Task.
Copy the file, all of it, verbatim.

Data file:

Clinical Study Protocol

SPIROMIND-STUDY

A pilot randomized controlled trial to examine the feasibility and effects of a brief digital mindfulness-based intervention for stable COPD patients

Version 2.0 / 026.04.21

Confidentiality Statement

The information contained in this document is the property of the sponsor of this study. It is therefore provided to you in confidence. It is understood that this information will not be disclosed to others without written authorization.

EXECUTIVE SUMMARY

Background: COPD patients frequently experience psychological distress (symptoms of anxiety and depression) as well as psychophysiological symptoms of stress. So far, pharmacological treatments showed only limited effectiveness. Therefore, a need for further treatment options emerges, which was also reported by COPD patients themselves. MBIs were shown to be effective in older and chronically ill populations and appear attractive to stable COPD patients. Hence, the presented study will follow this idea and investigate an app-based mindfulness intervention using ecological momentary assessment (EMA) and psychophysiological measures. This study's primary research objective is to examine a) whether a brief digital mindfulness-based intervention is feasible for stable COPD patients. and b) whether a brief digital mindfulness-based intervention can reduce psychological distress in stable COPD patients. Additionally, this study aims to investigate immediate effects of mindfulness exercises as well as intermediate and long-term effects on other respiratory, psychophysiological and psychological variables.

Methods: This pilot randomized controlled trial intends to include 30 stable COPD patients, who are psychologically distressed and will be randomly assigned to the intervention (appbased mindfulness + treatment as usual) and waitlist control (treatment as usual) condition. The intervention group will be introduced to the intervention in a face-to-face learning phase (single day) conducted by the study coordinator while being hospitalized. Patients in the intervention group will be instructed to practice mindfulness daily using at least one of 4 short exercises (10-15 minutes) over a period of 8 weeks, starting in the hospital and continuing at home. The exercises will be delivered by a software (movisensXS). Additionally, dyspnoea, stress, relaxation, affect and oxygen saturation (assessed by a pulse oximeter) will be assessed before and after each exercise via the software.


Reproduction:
Clinical Study Protocol

SPIROMIND-STUDY

A pilot randomized controlled trial to examine the feasibility and effects of a brief digital mindfulness-based intervention for stable COPD patients

Version 2.0 / 026.04.21

Confidentiality Statement

The information contained in this document is the property of the sponsor of this study. It is therefore provided to you in confidence. It is understood that this information will not be disclosed to others without written authorization.

EXECUTIVE SUMMARY

Background: COPD patients frequently experience psychological distress (symptoms of anxiety and depression) as well as psychophysiological symptoms of stress. So far, pharmacological treatments showed only limited effectiveness. Therefore, a need for further treatment options emerges, which was also reported by COPD patients themselves. MBIs were shown to be effective in older and chronically ill populations and appear attractive to stable COPD patients. Hence, the presented study will follow this idea and investigate an app-based mindfulness intervention using ecological momentary assessment (EMA) and psychophysiological measures. This study's primary research objective is to examine a) whether a brief digital mindfulness-based intervention is feasible for stable COPD patients. and b) whether a brief digital mindfulness-based intervention can reduce psychological distress in stable COPD patients. Additionally, this study aims to investigate immediate effects of mindfulness exercises as well as intermediate and long-term effects on other respiratory, psychophysiological and psychological variables.

Methods: This pilot randomized controlled trial intends to include 30 stable COPD patients, who are psychologically distressed and will be randomly assigned to the intervention (appbased mindfulness + treatment as usual) and waitlist control (treatment as usual) condition. The intervention group will be introduced to the intervention in a face-to-face learning phase (single day) conducted by the study coordinator while being hospitalized. Patients in the intervention group will be instructed to practice mindfulness daily using at least one of 4 short exercises (10-15 minutes) over a period of 8 weeks, starting in the hospital and continuing at home. The exercises will be delivered by a software (movisensXS). Additionally, dyspnoea, stress, relaxation, affect and oxygen saturation (assessed by a pulse oximeter) will be assessed before and after each exercise via the software.